The boy of summer, Part 2

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Ballpark #18, check!

Ballpark #18, check!

Ballpark #18

Miller Park

Milwaukee, WI

August 9, 2018

Brewers vs. Rangers

 

   As the home of the Milwaukee Brewers has a retractable roof, there was no chance of a rain delay. We did, however, pick the very night again the home team chose to honor its newest inductees into its Wall of Honor. Since the Brewers' former stars were always thorns in the side of the Cubs (or the White Sox when the Brew Crew was in the American League) I was not inclined to celebrate the likes of Ricky Weeks, J.J. Hardy or Trevor Hoffman.

"Aaay!"

"Aaay!"

   It's a very different experience when you're taking in a game between two teams you don't care about, or when it's the home team that you'd really like to see lose, because it helps your Cubbies in the standings. At home, this would  definitely be a TV game with the sound on mute and my nose richly stuck into one of my ebooks.

   Because of the roof, the interior of Miller Park had a minimalist, erector set appearance, while the olive drab paint gave it a military barracks feel. Okay, so I'm not a Brewers fan.

"...Schlemiel, schlimazel, hasenpfeffer Incorporated"

"...Schlemiel, schlimazel, hasenpfeffer Incorporated"

   But I am a bit of a Milwaukee fan. As with Minneapolis, the city embraces its setting for a TV sitcom, in this case Happy Days, and features a bronze of The Fonz along its riverwalk. (The city hall clock tower was also featured in the opening credits of the Laverne & Shirley spinoff.) Both shows advanced the mythology of the innocence of the 1950s in this country, and our walk around the city's historic Third Ward that day reflected that sense of both preserved innocence and optimism, the Cold War and McCarthyism notwithstanding. (Joseph McCarthy was a U.S. senator from Wisconsin.)

   Our Uber driver that day typified the warmth and civic pride Milwaukeeans seemed primed to convey, pointing out the notable architectural wonders of the city that would be of little or no note were they located in New York or Chicago.

   But the city has a right-sized feel to it, and when we stopped off for happy hour along a stretch of welcoming bars, we were pleased to learn ours offered a free shuttle to Miller Park, with a return to an after-game party featuring a former Packer notable.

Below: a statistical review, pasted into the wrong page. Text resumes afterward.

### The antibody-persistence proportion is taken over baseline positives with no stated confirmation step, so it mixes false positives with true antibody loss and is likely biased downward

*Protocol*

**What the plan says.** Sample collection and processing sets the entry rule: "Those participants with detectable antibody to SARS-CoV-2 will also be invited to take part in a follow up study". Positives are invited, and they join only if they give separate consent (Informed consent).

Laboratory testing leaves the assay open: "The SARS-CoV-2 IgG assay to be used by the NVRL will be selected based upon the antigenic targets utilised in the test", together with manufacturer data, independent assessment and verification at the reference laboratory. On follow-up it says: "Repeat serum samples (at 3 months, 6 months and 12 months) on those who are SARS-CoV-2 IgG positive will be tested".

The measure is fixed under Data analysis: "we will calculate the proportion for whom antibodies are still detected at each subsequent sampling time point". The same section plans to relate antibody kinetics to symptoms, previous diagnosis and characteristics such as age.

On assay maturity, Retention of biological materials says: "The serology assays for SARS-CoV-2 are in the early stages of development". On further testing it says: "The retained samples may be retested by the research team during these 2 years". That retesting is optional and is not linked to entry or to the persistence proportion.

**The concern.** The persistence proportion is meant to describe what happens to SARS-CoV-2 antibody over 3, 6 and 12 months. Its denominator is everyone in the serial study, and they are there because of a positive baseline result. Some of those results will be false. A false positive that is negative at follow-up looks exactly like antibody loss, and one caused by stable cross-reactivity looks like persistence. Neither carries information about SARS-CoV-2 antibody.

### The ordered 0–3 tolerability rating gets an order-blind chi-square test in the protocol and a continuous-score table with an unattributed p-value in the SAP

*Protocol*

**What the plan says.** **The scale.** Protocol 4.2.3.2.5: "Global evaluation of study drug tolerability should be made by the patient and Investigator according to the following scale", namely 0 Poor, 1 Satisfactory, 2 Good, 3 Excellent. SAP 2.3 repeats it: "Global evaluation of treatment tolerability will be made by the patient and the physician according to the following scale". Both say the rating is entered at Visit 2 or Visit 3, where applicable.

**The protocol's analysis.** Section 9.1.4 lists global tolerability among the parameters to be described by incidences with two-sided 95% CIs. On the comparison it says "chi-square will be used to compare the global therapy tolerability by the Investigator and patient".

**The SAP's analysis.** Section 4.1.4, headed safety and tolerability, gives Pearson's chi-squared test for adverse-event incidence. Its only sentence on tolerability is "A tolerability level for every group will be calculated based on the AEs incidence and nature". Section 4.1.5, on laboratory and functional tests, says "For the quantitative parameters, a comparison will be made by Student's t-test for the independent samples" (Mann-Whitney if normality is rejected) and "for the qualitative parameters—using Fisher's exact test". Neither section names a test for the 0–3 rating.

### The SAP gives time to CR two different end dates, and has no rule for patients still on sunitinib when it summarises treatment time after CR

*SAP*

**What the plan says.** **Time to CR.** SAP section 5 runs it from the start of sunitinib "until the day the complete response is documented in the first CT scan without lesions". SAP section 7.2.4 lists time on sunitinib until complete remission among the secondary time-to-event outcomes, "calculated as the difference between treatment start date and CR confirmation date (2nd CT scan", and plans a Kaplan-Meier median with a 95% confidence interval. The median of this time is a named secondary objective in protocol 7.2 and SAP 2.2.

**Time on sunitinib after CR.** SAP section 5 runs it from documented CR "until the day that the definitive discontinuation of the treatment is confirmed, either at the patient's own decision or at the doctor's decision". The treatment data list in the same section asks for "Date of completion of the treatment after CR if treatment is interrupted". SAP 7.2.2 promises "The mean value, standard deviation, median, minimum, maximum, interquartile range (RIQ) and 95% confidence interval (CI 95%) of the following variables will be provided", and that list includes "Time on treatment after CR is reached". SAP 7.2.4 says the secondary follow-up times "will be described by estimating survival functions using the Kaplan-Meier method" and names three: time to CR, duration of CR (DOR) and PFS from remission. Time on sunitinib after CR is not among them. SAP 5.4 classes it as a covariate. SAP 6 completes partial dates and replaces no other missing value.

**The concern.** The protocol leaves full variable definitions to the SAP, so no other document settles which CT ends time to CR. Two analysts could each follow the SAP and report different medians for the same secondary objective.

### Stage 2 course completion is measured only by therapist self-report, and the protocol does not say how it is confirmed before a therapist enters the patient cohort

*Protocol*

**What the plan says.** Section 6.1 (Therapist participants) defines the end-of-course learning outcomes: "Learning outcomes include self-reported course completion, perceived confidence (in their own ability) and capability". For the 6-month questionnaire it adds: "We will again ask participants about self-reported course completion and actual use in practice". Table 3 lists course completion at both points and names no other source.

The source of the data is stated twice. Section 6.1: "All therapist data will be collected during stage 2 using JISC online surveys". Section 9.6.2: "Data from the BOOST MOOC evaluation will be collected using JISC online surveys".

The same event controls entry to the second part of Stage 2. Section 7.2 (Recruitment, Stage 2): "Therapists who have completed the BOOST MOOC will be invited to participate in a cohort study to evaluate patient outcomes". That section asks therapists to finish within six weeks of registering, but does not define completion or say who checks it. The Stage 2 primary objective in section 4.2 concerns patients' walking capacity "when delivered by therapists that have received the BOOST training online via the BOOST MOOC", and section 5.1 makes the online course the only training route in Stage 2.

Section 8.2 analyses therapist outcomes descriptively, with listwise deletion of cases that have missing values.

There are some cities on this bucket list baseball tour of mine that I believe I'm going to be very happy to get in and out of as fast as possible. I thought that would be the case for Minneapolis and Milwaukee, but I was wrong. So I'm probably going to be wrong about those other cities when I get to them. Which should be one of the big reasons to travel anywhere in the first place.

The beer that made Milwaukee famous

The beer that made Milwaukee famous

   I don't consider myself a seasoned or an experienced traveler. True, I've been to a lot of places compared to many people, but I don't find travel particularly enriching or broadening. Anything I've learned, I've learned from books and the ones I've tried to read in advance of traveling to a particular place have not helped me enjoy or understand that place any better than just showing up and seeing what happens. Surprisingly and gratefully, Carol has had more or less the same outlook, which is why we've proven so simpatico on the road.

   We've yet to be any place we wouldn't visit again. Even Naples, where we couldn't wait to leave, we know that a better hotel in a better section of town would make for a better experience. And the way we like to travel together, we could go to any place we've been before and not see anything familiar.

   Oh, the Brewers won 6-5 on a walk-off home run in the 9th. When we'd left in the 6th it was only 2-1. See? We could watch a replay of that same game again, and see stuff we hadn't seen the first time. Typical, I'd say.